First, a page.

The Height of the Flames
Palestine, Vietnam and imperial rage
What will happen to Gaza? Since October 7th, I’ve written about Israel and its ongoing occupation of Palestine on two separate occasions. Each time, the beleaguered strip, under an indirect occupation since Ariel Sharon’s 2005 withdrawal from the territory, was impossible to factor into my previous analysis. Its long-term status is still far from settled. Rather than make any assumptions as to what Israel planned to do with the territory following its nigh-guaranteed upcoming invasion, I chose to wait for signs from Israeli leaders as for its future plans. I watched as the Israeli War Cabinet was officially sworn in. All they spoke of was defeating Hamas, but nothing of what could come after. After that, I followed the forced evacuation of over a million people with only a 24-hour notice. Still, no mention of what Israel plans to do with the territory they are set to invade. Following that, I saw the President of the United States himself visit the country on a trip that was reported to be aimed at pressing Netanyahu to articulate a long-term plan. Once again, nothing.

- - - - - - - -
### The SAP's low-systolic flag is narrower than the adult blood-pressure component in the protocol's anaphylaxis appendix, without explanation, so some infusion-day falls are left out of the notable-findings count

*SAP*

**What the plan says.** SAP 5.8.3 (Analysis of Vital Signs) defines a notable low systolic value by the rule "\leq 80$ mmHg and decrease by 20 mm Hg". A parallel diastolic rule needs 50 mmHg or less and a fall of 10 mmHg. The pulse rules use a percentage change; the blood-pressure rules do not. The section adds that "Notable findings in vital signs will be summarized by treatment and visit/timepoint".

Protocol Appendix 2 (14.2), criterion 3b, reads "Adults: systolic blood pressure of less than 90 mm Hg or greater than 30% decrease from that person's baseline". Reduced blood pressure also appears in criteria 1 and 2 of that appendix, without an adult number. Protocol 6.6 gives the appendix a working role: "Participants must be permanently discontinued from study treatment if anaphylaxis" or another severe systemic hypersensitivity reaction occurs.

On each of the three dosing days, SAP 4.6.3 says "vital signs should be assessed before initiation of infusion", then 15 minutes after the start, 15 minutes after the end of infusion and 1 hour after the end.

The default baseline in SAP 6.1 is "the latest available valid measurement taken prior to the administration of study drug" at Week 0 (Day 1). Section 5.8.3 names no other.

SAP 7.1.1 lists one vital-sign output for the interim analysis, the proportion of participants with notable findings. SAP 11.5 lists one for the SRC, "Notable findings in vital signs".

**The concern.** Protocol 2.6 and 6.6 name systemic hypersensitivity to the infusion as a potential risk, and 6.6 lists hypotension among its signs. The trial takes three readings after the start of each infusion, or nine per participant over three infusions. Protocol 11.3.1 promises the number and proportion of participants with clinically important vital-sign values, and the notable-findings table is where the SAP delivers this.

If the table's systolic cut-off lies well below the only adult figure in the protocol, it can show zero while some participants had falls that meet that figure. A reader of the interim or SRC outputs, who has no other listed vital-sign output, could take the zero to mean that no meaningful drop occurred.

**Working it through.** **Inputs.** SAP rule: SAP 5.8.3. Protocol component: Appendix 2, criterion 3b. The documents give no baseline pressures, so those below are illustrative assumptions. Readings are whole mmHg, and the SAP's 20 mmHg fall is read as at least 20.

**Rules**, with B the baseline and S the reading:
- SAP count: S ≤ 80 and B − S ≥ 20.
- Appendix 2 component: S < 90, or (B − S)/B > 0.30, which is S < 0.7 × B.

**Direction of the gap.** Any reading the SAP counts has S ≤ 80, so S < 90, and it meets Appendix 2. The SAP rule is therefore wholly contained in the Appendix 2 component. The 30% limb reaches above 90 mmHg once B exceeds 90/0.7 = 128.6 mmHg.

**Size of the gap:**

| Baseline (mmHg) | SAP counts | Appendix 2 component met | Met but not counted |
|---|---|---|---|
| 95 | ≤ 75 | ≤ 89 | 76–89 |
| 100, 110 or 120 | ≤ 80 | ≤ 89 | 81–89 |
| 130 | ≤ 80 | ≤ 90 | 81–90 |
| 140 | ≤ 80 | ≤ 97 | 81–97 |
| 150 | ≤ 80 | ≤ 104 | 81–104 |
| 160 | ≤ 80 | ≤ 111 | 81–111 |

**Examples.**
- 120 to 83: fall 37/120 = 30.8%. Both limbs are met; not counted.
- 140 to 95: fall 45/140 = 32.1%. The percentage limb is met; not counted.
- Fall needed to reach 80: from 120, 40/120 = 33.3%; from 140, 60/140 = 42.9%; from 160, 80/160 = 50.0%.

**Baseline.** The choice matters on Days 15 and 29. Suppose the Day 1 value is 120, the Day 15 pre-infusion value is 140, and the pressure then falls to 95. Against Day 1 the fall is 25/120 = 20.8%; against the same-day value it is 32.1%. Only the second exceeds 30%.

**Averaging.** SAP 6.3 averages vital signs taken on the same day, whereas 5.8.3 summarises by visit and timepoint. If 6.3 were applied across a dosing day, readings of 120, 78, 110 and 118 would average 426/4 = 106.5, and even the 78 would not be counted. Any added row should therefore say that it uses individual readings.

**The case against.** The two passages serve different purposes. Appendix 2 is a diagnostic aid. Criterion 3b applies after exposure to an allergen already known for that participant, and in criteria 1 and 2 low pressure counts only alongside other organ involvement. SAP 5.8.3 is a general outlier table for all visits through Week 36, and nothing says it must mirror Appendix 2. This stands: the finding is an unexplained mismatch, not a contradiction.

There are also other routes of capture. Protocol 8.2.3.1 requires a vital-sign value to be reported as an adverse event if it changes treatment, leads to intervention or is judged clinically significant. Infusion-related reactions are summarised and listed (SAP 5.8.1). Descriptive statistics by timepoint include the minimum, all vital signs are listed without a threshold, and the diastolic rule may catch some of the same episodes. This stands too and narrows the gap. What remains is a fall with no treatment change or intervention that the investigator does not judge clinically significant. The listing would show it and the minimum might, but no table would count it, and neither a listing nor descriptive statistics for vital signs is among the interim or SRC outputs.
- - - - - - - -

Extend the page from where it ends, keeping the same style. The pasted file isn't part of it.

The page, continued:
This seems impossible for a country as powerful as Israel. It appears especially confusing if you look at the current conflict as resulting from an unexpected terror attack—shouldn’t their top priority be stopping attacks from happening in the future? It might even be tempting to believe that Israel and its allies are exercising a kind of strategic ambiguity. This is, after all, a powerful country, with experienced leadership, that is about to undertake one of the most consequential military operations in the recent history of the Middle East. They’ve fought in countless wars, most in living memory. There’s no way they just don’t have a plan.
But they don’t. If reporting is any indication, the Israeli government isn’t keeping some long-term plan secret. They just don’t have one. Despite pressure from political figures at home and allies abroad, everything indicates that the Israeli government truly has no idea for a path forward after they are done fighting Hamas. They see the application of military force as their sole priority, more important than the lives of civilians or even the lives of their own hostages. With a full-on ground invasion set to occur at any moment, the country looks primed to plunge head-on into the abyss without an exit strategy or even a plan to find one.
This is hard to believe. It also makes complete sense if you understand Israel’s occupation of Palestine for what it is: an imperialist project. Military humiliations of the scale that Hamas inflicted on Israel early this month have time and time again led occupying powers to act impossibly recklessly without ever learning from it. To see what this has looked like in the past, and the catastrophes it has led to, it is once again best to turn to the American War in Vietnam.
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